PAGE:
Cooperation Advice from Sports Coaches
Seasoned kids' coaches know more than their fair share about building cooperation -- on and off the field. Steal from their playbook.
1. Review the rules. "I make it a point to outline what kids are supposed to do, how to do it, and why," says Robert Doss, author of How to Coach T-Ball Without Going Insane. The reason: Young children aren't often aware that not cooperating affects others.
2. Widen her circle of playmates. "I encourage kids to play catch with rotating partners," says Chris Downs, a T-ball coach in Montoursville, Pennsylvania. "The more peers a child interacts with, the more practice she gets at building cooperation skills."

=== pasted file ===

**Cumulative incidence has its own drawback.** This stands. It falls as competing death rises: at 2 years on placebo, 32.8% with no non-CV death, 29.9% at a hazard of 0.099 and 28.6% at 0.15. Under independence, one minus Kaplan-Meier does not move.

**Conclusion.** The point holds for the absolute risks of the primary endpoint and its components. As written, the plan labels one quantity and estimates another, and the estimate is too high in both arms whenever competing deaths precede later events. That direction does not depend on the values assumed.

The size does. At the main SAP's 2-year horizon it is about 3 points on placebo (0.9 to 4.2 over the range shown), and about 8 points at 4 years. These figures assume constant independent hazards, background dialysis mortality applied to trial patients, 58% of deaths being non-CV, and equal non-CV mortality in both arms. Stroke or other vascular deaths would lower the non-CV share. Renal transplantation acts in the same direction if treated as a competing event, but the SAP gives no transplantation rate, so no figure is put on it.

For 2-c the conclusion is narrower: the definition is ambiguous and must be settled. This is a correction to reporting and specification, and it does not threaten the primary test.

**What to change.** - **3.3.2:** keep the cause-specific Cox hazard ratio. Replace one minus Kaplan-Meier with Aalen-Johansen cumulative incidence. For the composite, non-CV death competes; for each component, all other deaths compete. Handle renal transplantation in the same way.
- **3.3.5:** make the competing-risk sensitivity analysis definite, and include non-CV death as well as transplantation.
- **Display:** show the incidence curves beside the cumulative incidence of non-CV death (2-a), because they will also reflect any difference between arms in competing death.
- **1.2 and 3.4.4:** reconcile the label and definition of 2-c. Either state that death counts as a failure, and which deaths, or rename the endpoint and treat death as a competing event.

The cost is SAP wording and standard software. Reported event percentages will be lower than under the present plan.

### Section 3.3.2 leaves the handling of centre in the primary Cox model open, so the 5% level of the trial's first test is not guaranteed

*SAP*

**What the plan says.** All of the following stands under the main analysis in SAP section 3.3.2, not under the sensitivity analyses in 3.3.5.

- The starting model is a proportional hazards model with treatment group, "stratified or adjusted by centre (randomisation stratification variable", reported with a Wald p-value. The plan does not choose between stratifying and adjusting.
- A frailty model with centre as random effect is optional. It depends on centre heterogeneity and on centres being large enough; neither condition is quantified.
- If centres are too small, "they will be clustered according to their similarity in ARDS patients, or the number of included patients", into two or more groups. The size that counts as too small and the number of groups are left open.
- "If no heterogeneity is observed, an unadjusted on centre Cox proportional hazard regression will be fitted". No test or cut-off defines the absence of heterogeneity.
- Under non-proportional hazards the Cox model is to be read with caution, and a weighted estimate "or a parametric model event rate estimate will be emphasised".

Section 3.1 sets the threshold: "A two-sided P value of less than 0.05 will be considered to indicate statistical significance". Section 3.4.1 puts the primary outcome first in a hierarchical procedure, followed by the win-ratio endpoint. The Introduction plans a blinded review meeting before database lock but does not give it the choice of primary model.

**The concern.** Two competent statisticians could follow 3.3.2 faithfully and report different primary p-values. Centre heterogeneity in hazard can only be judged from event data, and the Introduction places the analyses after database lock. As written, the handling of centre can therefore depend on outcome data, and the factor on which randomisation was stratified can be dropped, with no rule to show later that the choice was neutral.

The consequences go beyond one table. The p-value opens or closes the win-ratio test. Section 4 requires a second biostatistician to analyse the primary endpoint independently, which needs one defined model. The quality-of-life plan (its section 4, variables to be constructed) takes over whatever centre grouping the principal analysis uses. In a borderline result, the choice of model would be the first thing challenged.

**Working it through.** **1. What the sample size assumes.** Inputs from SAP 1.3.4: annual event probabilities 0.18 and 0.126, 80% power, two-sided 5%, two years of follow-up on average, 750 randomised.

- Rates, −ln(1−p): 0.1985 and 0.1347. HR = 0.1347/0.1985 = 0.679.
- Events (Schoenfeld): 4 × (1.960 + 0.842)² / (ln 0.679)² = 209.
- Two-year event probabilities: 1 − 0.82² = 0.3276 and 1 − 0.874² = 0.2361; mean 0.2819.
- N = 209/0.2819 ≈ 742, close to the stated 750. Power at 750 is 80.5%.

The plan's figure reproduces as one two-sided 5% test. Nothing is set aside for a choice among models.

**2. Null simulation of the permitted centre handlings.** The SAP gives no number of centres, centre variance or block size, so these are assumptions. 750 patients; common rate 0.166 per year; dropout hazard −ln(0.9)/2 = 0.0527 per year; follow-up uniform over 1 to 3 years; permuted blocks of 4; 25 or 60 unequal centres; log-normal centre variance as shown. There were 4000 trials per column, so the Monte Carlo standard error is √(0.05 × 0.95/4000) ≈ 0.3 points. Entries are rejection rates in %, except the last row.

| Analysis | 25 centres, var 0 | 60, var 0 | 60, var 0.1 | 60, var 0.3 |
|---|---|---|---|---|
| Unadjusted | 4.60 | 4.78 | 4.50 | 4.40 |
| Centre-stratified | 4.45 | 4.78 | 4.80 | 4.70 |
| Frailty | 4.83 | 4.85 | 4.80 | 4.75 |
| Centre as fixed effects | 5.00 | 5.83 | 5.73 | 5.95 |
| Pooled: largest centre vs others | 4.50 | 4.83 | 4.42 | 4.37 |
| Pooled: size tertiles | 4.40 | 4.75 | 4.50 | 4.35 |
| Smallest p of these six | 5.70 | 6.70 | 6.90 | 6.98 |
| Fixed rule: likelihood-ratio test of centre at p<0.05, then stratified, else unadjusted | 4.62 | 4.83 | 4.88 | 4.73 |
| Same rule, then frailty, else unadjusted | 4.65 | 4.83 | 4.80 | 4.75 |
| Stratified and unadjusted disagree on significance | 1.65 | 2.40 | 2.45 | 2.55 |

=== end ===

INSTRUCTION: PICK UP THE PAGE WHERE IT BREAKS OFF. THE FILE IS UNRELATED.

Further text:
3. Applaud a group effort. "It's a natural impulse to praise individual successes," says Chris Branscome, a U.S. Youth Soccer coach in Rowlett, Texas. "But when you acknowledge a team's effort, you reinforce the importance of working together." If your child doesn't play sports, point out the accomplishments of his preschool class or even of your family.